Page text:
Sioux Lookout's housing crisis has mayor looking for solutions
The mayor of Sioux Lookout says his community needs help with a social housing crisis.
Doug Lawrance told CBC News that the community's housing situation is over-stretched — from the emergency shelter, to long-term care.
Other housing solutions simply don't exist, he noted.
"None of the prescriptive solutions that are out there now, whether it be supported housing, transitional housing, managed alcohol programs, are available in the the community," Lawrance said.
"The social housing — there's a complete gap in our system, between emergency shelter and independent rent-geared-to-income living. As for long-term care we're grossly under-bedded."
The community only has 20 long-term care beds he said, which is too few for the number of people the community serves.
Lawrance said he recently wrote to the Ministry of Municipal Affairs and Housing to ask for help, adding that he was motivated to write the letter after the chief of a northern community asked for his help to find housing for two of its members living in Sioux Lookout.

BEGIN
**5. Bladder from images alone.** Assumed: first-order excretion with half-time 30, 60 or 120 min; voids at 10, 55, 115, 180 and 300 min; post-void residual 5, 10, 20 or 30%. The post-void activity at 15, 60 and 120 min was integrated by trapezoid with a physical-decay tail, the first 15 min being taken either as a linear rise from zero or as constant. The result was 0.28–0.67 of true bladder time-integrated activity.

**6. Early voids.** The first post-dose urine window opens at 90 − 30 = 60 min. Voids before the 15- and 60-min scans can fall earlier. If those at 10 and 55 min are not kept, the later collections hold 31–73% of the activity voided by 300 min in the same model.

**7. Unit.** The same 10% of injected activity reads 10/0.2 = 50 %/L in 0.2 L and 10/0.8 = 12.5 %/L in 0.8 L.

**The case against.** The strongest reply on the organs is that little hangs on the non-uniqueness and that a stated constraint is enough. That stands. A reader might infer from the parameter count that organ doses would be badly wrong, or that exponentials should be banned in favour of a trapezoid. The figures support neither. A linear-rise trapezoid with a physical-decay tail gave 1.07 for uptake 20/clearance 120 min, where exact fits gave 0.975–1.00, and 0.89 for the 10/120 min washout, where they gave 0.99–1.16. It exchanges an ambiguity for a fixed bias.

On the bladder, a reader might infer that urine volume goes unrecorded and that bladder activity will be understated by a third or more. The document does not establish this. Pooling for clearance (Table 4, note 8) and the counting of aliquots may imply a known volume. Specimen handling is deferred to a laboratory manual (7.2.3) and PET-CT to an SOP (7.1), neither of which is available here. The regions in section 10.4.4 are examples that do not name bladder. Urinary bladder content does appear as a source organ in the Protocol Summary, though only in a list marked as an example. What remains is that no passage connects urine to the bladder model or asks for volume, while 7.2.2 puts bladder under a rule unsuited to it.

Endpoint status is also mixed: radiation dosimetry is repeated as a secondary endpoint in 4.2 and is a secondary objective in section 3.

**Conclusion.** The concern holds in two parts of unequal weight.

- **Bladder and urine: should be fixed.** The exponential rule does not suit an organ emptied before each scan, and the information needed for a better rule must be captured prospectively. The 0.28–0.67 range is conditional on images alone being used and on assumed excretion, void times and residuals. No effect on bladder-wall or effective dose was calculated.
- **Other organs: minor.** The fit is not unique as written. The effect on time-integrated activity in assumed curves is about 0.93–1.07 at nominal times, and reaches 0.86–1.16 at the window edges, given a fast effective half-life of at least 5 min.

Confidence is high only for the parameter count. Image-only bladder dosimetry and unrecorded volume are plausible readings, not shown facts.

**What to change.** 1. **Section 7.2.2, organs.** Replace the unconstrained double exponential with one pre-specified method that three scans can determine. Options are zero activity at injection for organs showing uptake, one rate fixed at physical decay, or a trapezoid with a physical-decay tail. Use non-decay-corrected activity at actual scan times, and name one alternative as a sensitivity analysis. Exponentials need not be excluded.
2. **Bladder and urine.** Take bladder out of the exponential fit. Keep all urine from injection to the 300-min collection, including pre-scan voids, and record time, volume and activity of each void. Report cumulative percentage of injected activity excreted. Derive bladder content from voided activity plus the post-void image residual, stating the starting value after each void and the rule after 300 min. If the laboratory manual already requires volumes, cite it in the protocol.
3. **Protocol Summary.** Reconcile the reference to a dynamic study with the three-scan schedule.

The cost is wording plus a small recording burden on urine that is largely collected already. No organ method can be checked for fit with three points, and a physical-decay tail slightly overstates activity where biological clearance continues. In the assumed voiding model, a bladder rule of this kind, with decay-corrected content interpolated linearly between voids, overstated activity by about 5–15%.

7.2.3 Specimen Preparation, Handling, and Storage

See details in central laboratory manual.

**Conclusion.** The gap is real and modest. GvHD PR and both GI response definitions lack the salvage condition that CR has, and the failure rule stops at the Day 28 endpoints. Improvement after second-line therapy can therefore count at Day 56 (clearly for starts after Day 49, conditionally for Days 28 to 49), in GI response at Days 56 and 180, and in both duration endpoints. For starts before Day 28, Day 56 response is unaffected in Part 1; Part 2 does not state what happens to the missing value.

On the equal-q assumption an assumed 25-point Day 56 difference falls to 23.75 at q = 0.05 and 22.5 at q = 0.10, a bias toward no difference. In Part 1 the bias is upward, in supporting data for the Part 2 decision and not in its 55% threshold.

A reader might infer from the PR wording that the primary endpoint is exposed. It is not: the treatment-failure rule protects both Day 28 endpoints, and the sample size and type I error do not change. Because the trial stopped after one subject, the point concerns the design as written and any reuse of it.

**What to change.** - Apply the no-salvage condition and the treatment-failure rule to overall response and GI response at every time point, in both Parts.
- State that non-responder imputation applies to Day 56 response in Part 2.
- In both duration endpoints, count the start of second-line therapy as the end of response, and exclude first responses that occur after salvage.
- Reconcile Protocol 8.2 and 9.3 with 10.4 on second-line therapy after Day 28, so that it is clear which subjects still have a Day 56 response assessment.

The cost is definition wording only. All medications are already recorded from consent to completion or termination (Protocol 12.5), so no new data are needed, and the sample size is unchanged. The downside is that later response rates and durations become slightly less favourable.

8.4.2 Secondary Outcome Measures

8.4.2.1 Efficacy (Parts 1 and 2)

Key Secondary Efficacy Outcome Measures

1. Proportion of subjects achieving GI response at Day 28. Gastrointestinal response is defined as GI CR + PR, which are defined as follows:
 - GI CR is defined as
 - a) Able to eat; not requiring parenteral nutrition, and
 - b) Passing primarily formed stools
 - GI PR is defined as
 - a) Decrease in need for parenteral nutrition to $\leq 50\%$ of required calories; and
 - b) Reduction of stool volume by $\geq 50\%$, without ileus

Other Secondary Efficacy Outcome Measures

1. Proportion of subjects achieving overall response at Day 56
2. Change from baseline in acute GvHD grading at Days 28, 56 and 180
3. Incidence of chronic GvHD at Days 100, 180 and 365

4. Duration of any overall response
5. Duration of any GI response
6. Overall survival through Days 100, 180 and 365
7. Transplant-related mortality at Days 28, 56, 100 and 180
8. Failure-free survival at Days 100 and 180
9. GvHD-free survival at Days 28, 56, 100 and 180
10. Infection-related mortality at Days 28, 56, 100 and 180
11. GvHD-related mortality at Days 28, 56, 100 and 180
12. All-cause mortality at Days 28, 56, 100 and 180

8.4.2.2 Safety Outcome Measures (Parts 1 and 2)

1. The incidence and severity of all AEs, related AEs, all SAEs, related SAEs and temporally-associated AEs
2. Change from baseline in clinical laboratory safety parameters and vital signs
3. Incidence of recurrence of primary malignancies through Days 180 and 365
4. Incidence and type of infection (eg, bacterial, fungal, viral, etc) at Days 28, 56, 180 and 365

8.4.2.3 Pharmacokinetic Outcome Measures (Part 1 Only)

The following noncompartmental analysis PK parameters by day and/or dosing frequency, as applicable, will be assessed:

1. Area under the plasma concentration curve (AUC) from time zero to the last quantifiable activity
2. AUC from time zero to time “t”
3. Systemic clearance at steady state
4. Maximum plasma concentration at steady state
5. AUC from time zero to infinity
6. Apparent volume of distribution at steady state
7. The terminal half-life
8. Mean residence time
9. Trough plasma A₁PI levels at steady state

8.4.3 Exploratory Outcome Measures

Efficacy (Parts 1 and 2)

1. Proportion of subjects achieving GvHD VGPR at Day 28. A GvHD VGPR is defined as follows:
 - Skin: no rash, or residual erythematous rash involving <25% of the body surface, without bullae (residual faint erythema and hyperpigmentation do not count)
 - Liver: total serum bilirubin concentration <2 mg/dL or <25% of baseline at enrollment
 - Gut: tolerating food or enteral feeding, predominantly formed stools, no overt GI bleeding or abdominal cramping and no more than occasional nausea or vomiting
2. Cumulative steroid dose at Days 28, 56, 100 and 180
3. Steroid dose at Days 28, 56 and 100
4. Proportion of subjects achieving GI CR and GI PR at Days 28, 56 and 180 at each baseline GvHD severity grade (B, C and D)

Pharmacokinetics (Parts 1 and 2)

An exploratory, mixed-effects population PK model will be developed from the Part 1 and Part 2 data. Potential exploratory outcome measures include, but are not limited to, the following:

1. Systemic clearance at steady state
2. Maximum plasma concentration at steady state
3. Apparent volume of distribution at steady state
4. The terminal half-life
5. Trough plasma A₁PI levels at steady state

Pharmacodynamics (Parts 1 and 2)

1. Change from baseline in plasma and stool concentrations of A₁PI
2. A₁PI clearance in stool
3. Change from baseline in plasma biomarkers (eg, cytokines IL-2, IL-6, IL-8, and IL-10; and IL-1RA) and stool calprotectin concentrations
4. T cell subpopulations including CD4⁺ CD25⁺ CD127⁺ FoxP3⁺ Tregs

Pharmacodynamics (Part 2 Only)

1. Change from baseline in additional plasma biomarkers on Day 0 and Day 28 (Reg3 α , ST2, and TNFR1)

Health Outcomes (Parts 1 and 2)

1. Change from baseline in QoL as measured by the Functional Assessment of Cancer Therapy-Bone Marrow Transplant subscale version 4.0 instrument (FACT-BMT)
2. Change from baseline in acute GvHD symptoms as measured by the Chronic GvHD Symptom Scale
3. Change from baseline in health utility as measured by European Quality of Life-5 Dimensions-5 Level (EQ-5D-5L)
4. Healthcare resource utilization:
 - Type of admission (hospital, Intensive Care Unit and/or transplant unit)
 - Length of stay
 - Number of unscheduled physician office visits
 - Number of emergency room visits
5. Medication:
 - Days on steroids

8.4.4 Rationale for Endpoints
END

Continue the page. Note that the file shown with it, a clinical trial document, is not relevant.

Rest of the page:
Lawrance said none of the agencies he contacted had capacity.
"There were just no solutions."
He said he'd like to see the province, the federal government, First Nations and the municipality band together to find a solution.
The delivery of social housing needs to be centralized, Lawarance added.
"It's spread out among the feds, the province, the municipalities, the district services boards, some Aboriginal funded agencies, and there's no central point to go to to establish the database, establish the needs, establish the priorities."
As more people move from surrounding communities to the regional hub, the need for housing is growing, he noted.